Validation of methods applied for TPAC, TPC, and TFC was performed by evaluating the following parameters: linearity, limit of detection (LOD), and limit of quantification (LOQ), intra- and inter-day precision, recovery, and stability. Good linearity was found over the determined ranges for all analytes, with correlation coefficient values significantly higher than 0.980. The LOD and LOQ were calculated in accordance with the following equations: LOD = 3.3Sxy/b and LOQ = 10Sxy/b, where Sxy is the SD of the response and b is the slope of the calibration curve. The values of LODs and LOQs were less than 3.5 and 13.2 μg/mL, respectively. These results show that the analytical method had excellent resolution and sensitivity. Intra-day precision was validated with a standard solution of assayed phenolic compounds three times within 1 day, while inter-day precision was validated with the same standard solution over three consecutive days. Consequently, the precision was acceptable, and the coefficient of variation values ranged from 0.6 to 1.4% and 1.2 to 2.5% for intra- and inter-day variations, respectively.

The mean recovery was found to be in the satisfactory range, 92.6–97.4%, with a relative SD of less than 4.5%. The peak areas and retention times of the determined phenolic compounds were analyzed every 8 h within 48 h for the stability test, and they were found to be quite stable, while retention CV was lower than 1.6% for peak area and 0.5% for retention time. All validation values described above were obtained for phenolic compound analysis.

3 Results and discussion

3.1 Contents of metallic elements, phosphorus, and selenium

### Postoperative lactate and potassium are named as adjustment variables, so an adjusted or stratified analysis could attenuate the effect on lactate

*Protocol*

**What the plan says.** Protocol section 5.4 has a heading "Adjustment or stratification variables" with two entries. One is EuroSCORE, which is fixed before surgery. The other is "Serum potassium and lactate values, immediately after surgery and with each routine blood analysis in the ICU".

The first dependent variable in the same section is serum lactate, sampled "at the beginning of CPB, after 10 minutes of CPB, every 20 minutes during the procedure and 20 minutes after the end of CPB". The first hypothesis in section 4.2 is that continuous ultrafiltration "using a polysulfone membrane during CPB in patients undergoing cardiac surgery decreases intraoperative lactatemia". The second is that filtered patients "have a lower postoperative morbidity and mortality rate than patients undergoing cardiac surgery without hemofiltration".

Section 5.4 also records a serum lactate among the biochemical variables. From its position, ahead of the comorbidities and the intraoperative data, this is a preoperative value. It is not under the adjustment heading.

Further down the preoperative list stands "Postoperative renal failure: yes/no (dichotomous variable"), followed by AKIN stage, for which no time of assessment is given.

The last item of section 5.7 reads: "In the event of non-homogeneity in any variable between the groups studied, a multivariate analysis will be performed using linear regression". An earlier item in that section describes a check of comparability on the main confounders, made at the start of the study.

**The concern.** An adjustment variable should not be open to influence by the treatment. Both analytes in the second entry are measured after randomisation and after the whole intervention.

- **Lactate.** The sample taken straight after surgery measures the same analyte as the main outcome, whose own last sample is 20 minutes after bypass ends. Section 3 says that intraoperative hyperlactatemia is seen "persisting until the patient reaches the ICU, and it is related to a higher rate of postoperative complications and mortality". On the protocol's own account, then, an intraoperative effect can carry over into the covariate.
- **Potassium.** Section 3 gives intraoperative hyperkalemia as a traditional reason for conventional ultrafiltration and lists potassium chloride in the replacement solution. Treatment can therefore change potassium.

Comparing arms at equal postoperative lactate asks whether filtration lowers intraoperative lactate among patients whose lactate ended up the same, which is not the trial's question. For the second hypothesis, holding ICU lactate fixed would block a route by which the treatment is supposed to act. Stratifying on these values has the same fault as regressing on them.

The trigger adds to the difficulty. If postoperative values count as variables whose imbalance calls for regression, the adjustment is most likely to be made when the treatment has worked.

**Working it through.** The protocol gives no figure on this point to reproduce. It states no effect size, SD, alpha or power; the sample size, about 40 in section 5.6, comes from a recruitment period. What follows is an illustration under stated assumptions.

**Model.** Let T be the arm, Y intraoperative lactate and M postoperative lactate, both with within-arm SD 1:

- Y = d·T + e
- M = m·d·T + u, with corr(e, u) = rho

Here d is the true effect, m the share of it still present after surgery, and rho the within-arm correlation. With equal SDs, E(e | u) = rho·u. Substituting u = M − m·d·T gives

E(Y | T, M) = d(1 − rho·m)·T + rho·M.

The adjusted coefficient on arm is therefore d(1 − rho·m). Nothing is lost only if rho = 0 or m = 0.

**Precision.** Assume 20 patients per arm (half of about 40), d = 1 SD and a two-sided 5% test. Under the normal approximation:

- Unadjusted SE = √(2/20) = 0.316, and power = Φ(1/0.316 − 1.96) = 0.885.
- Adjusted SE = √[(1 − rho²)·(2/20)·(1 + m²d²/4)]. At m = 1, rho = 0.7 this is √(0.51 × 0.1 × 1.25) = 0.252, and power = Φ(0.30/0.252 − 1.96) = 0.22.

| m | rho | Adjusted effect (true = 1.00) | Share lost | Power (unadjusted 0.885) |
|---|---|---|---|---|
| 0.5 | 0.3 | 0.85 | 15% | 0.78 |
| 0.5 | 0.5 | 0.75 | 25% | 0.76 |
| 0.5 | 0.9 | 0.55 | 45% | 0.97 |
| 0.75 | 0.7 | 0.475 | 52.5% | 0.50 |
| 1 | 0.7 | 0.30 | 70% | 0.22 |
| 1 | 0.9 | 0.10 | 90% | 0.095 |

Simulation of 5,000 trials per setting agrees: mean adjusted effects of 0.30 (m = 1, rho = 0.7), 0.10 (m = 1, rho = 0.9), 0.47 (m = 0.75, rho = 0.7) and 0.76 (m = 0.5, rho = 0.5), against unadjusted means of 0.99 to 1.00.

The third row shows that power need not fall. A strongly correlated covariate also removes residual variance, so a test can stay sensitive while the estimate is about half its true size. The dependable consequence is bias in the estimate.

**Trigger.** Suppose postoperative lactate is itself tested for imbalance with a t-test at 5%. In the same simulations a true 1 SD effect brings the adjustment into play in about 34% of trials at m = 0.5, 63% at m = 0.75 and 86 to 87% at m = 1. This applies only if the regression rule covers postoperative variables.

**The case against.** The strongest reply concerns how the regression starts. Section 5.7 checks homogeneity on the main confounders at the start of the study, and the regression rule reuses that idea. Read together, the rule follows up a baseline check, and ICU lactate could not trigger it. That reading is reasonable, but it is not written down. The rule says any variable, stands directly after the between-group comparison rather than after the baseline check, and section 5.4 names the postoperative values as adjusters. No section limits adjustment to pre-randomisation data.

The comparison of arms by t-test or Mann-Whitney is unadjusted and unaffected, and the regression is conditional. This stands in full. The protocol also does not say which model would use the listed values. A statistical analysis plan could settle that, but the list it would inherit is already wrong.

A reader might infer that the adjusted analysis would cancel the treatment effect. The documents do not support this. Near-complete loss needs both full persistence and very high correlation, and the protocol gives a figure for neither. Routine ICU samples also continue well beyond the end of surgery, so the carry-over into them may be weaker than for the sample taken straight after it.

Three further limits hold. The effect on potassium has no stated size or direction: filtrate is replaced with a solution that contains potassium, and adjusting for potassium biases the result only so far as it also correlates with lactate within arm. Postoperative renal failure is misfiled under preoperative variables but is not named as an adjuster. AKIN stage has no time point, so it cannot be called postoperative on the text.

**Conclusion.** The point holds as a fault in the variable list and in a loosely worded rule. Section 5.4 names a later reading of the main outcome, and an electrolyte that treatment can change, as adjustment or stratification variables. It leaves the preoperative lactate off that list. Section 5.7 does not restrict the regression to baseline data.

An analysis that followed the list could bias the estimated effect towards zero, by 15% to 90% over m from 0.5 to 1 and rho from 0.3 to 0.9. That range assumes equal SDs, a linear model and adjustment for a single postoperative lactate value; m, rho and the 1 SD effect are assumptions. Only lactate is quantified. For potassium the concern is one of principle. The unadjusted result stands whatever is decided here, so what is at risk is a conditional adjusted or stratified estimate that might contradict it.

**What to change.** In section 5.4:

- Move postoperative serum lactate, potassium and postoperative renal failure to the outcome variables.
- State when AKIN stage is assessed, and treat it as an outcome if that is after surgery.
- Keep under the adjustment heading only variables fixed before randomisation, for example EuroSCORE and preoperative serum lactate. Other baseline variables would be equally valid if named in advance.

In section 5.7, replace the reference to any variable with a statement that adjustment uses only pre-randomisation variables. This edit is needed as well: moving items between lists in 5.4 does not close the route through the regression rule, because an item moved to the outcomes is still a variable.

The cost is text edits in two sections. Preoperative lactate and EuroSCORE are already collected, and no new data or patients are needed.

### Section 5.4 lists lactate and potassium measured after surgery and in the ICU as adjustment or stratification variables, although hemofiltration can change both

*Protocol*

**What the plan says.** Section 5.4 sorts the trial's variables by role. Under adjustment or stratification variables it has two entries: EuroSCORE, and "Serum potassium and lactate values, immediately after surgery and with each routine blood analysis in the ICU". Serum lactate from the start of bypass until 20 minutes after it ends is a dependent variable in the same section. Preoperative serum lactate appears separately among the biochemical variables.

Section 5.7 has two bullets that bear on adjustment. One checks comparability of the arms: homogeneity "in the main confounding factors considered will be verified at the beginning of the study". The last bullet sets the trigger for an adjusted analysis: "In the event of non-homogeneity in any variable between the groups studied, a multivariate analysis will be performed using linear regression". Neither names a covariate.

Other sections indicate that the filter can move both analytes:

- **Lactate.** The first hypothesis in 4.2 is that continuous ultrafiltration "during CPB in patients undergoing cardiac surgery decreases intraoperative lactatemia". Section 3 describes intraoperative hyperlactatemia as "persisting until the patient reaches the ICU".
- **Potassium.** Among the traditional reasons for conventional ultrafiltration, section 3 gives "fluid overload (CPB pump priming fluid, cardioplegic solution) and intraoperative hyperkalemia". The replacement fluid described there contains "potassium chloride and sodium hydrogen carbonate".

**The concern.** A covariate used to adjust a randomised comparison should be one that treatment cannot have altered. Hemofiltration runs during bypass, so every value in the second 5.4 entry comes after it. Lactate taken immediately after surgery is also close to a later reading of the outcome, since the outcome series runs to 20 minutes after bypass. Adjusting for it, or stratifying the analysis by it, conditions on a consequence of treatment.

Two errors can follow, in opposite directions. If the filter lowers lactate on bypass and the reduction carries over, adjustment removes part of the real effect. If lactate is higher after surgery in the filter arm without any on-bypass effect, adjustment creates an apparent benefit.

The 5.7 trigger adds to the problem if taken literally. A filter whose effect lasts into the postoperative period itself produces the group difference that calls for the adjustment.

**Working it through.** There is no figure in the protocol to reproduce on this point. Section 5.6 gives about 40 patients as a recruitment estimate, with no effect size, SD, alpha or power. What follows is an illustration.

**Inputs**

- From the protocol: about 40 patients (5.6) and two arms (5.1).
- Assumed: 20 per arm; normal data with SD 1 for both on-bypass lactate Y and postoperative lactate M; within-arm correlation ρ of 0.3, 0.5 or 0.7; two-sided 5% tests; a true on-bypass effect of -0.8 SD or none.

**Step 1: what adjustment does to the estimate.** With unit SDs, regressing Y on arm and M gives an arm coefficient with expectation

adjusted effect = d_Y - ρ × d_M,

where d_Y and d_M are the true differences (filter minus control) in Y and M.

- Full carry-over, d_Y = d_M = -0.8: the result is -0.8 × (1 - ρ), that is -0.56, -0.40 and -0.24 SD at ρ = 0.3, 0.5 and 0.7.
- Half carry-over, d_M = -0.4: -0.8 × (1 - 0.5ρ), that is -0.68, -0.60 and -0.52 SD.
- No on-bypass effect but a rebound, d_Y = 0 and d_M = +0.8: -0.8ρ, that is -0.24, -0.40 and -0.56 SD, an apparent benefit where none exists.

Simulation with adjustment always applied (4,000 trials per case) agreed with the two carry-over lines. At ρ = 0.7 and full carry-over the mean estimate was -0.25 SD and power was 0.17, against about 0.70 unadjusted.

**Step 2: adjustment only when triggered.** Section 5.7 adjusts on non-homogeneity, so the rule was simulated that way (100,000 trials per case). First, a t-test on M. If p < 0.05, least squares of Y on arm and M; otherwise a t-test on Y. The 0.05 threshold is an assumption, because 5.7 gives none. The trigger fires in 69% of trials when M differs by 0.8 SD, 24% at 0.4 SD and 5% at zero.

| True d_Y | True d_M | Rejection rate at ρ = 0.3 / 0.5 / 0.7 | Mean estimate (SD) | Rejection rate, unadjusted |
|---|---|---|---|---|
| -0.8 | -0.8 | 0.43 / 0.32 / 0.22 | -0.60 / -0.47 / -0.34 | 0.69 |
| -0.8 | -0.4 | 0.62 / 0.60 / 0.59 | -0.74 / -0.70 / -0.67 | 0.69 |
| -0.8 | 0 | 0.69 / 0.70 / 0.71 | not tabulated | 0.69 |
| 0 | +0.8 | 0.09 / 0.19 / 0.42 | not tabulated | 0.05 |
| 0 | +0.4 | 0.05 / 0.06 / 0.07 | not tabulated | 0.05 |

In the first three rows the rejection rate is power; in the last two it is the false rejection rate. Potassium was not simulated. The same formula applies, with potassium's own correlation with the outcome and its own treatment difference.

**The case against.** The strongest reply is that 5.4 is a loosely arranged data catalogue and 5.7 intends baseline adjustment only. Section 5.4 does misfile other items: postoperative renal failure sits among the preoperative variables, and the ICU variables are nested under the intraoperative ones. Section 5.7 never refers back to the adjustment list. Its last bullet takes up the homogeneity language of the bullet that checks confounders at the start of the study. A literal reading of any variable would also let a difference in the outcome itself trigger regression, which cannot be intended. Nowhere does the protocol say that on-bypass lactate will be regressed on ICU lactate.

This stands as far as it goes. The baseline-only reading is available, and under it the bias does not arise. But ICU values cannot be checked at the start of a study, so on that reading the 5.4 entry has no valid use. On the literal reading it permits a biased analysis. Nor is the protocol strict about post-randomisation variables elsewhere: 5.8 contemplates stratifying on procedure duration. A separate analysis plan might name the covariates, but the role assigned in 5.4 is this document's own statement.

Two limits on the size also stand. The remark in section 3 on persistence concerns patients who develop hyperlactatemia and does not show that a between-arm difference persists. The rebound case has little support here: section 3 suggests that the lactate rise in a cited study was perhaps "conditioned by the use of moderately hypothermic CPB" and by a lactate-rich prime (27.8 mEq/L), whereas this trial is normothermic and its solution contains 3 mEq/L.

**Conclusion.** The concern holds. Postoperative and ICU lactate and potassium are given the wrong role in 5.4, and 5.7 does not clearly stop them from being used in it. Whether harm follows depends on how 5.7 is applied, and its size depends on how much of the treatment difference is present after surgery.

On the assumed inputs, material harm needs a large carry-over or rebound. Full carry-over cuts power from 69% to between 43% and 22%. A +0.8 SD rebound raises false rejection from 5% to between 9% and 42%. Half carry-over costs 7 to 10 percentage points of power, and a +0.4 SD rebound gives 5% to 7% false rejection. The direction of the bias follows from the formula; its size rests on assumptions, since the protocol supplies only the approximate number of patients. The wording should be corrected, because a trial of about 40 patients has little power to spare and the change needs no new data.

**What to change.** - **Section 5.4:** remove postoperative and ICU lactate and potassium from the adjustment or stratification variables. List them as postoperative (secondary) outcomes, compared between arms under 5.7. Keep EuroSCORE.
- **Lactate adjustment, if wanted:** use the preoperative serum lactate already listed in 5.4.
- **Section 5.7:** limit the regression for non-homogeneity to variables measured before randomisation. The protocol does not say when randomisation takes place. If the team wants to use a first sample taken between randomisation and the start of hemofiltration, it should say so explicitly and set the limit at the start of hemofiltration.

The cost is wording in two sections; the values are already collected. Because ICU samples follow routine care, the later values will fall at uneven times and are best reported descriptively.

Results of element determination in ten analyzed medicinal plants from Congo are presented in Table 3. The characteristic feature of the presented data is the fact that the arithmetic mean and the SD represent a similar range of concentrations. This is the effect that these values were obtained after measuring the elements in all analyzed samples of folk medicines from Congo, and their level was largely different. As for results obtained for P, the only non-metal element analyzed, it was found in the wide range from about 0.14 to 2.96 mg/g dm. An especially high level of P was determined in the leaf of Alchornea cordifolia, almost 3 mg/g dm. On the other hand, the lowest P concentrations were noticed in two plant samples – Ochna afzelii and Syzygium brazzavillense, at about 135.00 and 151.00 mg/kg dm, respectively. Other research on the phosphorus level has shown that in plants originating from the DR Congo, it was found in the range from 1258.00 to 1567.00 mg/kg dm [16], which is rather close to the highest results obtained in our study. The P level in the plant material from Congo is lower than those reported in European plants used in medicine [17,18]. The reason for this can be the different P levels in soils of Africa and Europe but also anthropogenic factor cannot be neglected. The latter effect is mainly due to the use of fertilizers containing phosphorus, which can elevate the concentration of this element in plants [19].